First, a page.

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MURDER OF ANGELS by Caitlín R. Kiernan

MURDER OF ANGELS

By Caitlín R. Kiernan

Pub Date: Sept. 7th, 2004
ISBN: 0-451-45996-2
Publisher: ROC/Penguin

Two young women see something they shouldn’t have and are already regretting it. Then the insanity begins.

Kiernan (Threshold, 2001) can write like a banshee, with high-flying, incendiary prose that few authors, even fewer if we’re talking strictly about fantasy and horror scribes, could hope to emulate—and that’s both the best and worst thing about this new outing: the writing is almost distracting. At the start, we’ve got a pair of lovers living in a nice house off Alamo Square in San Francisco: Daria Parker is a rock star just starting on the downward slope of her popularity, while her lover, Niki Ky, is a schizophrenic mess. Confined mostly to her room, Niki is looked after by Daria’s assistant, Marvin, who sincerely wants to believe Niki when she tells him about all the horrifyingly real and monstrous visions she has. The emotional bomb that went off in Daria and Niki’s past is a vaguely alluded-to event at a house back in Birmingham, before Daria’s band hit it big. Now, Niki is drugged-up and hallucinating about monsters, demons, and her dead lover Spyder, while Daria has to go back on tour to pay the mortgage and all. The problem is that Niki’s hallucinations are in fact not quite fantasy, and it isn’t long before she’s pulled headlong into another dimension where a millennia-long war is raging between dark forces who think she just might be a prophesized messiah or oracle. Kiernan paints her pages in feverish, chiaroscuro shades; few readers will escape a palpable chill when Niki’s reality begins to collapse and the darkness about her heaves with ominous portent. But the story’s stuttery, jumpy quality—perhaps attributable to Kiernan’s past as a comic book writer—has a tendency to sap these scenes of their initially explosive impact.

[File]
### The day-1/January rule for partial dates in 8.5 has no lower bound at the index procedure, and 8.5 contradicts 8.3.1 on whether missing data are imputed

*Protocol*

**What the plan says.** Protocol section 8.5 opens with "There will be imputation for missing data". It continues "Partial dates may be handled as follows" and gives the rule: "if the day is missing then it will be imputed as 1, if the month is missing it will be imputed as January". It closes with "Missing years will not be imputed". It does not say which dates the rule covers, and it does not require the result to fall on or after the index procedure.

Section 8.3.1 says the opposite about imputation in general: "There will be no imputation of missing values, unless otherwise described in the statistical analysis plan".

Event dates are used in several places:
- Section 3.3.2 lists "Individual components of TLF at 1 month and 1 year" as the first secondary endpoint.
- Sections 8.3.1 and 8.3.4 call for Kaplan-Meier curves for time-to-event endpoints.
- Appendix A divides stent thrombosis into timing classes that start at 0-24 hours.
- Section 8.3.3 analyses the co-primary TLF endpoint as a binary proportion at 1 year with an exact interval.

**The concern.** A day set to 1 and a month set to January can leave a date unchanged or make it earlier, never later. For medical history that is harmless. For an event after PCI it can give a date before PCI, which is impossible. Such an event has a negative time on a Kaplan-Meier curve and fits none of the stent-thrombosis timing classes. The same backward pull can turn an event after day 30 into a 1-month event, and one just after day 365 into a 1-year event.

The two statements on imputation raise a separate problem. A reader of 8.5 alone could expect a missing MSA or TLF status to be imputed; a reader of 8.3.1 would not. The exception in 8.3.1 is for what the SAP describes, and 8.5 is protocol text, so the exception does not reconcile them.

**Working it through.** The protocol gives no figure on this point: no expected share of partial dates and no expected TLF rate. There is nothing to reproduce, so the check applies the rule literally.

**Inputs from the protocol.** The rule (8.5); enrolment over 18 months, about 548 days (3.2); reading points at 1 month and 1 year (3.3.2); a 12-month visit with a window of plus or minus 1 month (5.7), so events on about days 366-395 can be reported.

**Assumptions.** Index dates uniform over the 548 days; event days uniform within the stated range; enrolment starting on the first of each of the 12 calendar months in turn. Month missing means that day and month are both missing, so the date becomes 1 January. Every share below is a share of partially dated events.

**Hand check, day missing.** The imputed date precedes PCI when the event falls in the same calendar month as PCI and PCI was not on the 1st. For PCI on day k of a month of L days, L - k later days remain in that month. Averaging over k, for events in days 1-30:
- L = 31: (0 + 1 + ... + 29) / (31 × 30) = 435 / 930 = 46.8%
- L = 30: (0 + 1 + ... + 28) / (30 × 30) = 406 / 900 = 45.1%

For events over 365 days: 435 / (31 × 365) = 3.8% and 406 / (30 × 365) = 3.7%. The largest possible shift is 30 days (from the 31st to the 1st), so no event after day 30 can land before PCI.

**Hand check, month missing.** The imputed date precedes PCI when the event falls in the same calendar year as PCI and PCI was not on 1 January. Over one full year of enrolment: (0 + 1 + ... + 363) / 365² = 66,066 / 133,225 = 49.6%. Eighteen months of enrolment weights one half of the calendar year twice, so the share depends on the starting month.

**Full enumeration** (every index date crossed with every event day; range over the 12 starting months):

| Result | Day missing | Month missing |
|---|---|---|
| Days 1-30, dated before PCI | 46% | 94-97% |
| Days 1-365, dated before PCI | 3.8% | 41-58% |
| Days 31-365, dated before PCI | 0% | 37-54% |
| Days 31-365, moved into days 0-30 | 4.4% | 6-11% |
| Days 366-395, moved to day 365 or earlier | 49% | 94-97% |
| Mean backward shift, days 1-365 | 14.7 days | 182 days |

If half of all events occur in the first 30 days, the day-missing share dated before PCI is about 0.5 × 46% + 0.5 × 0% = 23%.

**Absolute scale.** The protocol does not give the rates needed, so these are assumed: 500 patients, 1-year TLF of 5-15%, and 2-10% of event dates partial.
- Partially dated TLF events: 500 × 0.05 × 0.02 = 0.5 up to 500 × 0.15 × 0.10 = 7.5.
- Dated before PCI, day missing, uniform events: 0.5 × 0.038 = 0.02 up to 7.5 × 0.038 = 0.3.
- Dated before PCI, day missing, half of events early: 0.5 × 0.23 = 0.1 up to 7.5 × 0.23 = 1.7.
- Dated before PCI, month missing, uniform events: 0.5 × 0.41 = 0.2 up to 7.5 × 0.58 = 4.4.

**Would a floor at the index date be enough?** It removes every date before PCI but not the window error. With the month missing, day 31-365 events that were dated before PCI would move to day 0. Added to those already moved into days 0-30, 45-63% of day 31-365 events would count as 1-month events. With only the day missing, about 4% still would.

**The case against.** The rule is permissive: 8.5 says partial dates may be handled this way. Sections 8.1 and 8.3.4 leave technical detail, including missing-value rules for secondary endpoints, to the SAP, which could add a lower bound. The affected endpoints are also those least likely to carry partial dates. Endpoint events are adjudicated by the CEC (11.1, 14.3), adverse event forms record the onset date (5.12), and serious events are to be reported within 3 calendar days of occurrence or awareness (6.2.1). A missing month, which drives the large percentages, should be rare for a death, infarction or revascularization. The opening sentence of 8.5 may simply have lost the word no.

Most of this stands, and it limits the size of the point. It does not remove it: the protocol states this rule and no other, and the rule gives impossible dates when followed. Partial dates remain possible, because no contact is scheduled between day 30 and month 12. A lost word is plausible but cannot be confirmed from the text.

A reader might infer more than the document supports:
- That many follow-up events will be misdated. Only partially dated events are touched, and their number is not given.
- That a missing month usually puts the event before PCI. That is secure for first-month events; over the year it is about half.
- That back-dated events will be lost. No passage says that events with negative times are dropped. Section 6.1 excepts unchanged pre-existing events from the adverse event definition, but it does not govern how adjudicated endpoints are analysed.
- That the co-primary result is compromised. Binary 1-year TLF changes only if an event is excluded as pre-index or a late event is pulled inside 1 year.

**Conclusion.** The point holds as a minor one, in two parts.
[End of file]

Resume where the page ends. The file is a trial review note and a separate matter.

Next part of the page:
Still, a bridge to the beyond, built out of exquisite dread.